iWatch News examined the track records of the four billionaire philanthropists who have taken the lead in trying to use their private money to reform school districts around the country over the last decade. Here are their report cards.
Grades were assigned based on the amount of money and time invested by charities in specific reforms, as well as interviews with district and foundation officials. Among the factors affecting grades were decisions by the foundations to abandon or modify signature efforts based on initial results they found disappointing.
The Broad Report Card
Giver: Eli and Edythe Broad Foundation
Amount Spent: $440 million
Where Started: Los Angeles in 1999
Goals: To further urban education by focusing on leadership training, competition through charter schools, and teacher effectiveness.
Examples of Expenditures: Invested $116 million to train principals and superintendents, but pulled out of the principal programs. Superintendent graduates lead 43 urban school districts; Broad says two thirds of superintendents serving for three years are heading up districts where student achievement has improved faster than similar districts. Spent $97 million on charter schools, $25 million on district financial controls and restructuring, and $25 million on teacher evaluation and merit-pay schemes.
The Dell Report Card
Giver: Michael & Susan Dell Foundation
Amount Spent: $400 million
Where Started: Austin, Texas, in 1999
Goals: To improve education for the urban poor through charters, school leadership programs, and data systems that track student performance.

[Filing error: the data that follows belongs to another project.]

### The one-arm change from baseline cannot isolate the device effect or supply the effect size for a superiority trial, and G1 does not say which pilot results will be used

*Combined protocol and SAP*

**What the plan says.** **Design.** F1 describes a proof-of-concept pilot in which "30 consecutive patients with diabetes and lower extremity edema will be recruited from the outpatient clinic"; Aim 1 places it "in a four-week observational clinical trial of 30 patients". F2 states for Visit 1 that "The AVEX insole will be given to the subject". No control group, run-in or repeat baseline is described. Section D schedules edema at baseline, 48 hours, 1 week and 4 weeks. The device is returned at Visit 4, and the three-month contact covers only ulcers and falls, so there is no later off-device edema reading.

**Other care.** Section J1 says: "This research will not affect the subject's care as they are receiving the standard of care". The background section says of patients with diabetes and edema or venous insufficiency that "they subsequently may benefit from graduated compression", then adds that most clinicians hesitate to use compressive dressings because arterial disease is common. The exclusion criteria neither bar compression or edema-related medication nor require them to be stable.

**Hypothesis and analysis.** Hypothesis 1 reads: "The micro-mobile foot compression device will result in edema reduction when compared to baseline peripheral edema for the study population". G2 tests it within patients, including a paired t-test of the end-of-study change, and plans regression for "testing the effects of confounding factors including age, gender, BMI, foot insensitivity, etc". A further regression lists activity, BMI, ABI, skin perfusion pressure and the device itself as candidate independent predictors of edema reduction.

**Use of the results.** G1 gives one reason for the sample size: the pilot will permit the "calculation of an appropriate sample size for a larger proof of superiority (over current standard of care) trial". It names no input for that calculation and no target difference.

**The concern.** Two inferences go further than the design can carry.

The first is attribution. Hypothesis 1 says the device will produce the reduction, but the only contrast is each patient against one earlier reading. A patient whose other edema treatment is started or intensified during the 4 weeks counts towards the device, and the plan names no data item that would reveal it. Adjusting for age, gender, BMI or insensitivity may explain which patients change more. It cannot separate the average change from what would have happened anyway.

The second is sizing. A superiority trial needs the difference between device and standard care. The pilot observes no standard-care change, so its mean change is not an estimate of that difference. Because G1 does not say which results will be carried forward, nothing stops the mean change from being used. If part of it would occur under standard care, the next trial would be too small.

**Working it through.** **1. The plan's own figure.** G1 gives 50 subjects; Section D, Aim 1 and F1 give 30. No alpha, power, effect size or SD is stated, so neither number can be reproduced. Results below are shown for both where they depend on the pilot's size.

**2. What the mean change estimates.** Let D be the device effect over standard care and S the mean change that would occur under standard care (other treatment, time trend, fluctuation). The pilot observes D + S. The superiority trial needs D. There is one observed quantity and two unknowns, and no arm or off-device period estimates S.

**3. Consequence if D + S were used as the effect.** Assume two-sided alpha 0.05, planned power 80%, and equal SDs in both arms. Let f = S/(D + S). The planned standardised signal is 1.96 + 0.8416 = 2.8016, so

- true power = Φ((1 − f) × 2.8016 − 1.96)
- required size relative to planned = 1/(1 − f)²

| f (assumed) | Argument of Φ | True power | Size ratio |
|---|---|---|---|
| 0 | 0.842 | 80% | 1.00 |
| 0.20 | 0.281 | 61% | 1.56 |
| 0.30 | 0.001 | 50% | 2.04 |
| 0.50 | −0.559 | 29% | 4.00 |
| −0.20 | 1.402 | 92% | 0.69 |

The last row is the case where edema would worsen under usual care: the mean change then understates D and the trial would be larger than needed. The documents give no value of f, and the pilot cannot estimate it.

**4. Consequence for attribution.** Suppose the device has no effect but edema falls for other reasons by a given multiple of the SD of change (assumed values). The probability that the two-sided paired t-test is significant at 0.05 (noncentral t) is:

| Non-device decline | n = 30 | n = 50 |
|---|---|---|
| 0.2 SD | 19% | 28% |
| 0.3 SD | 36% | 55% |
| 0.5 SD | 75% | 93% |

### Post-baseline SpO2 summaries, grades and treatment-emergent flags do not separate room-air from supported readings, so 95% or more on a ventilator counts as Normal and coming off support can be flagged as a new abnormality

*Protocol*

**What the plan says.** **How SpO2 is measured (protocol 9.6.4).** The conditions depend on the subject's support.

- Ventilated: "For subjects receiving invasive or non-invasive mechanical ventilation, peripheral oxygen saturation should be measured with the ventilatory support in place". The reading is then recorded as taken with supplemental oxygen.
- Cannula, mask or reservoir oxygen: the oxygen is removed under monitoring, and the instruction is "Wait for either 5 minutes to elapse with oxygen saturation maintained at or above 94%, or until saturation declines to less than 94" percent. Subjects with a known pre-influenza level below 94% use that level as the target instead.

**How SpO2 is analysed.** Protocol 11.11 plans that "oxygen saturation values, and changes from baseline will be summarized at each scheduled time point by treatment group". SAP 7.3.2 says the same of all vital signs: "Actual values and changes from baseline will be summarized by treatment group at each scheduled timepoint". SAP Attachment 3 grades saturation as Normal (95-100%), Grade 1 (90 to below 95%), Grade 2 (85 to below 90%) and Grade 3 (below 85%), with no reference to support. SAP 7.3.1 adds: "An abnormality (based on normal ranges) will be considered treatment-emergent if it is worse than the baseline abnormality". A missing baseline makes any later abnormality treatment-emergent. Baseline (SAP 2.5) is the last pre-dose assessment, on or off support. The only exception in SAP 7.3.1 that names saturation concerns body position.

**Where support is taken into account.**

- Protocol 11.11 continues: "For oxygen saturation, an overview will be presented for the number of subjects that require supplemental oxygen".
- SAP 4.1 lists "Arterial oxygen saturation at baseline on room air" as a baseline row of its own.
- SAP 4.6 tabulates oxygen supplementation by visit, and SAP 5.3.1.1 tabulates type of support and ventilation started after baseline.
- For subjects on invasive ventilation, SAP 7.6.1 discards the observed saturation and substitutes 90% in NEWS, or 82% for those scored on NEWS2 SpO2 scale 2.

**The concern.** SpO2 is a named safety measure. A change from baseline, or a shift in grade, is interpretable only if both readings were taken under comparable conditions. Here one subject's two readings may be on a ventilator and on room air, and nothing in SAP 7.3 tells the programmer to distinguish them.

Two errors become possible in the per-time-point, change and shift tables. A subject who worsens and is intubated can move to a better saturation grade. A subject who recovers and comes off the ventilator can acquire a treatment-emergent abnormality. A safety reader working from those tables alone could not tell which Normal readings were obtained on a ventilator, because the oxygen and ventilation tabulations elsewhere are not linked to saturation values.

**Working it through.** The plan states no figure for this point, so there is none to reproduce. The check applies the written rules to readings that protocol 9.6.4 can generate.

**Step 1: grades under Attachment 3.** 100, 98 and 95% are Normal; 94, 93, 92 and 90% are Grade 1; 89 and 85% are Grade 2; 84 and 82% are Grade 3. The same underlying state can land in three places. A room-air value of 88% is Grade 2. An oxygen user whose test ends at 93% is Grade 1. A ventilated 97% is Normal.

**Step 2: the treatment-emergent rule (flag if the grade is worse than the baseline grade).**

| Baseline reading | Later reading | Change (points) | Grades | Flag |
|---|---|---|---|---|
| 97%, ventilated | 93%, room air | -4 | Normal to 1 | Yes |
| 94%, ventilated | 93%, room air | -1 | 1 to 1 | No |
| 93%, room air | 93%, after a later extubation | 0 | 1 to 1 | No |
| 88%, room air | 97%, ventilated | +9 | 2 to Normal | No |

Example of expenditures: $135 million on quick-access systems that provide at-a-glance monitoring of student and school trends, allowing for speedy responses to kids’ needs. Spent $66 million on select charter schools, claiming that half of poor students in them outperform statewide averages on standardized tests. Spent $29 million on expanding access to Advanced Placement classes.
The Gates Report Card
Giver: Bill & Melinda Gates Foundation
Where Started: Seattle in 2000
Goals: To see 80 percent of high-school students, especially minorities, graduate. Shifted focus from school redesign to developing effective teachers.
Examples of Expenditures: Spent $2 billion to improve high schools and reduce their size. After eight years, Gates ditched the project, concluding that size alone doesn’t beget academic excellence. Invested $466 million in charter schools, but some failed to meet expectations for student achievement. Now spending $360 million on strategies to evaluate and pay teachers and on researching what makes an effective teacher.
The Waltons’ Report Card
Giver: Walton Family Foundation
Amount spent: $538 million
Where started: Bentonville, Ark., in 1987
Goals: To create competition through charter schools and voucher programs, especially in low-income areas.
Examples of Expenditures: Spent more than $272 million on 1,200 charter schools serving 350,000 low-income students. Pleased with the progress, but no results released. Stanford University experts found a third of students at Walton-backed charters scored better on standardized tests than similar students in regular public schools. Spent $42 million on advocacy for school vouchers and charters; gave $10 million to Washington, D.C., pay-for-performance initiative.
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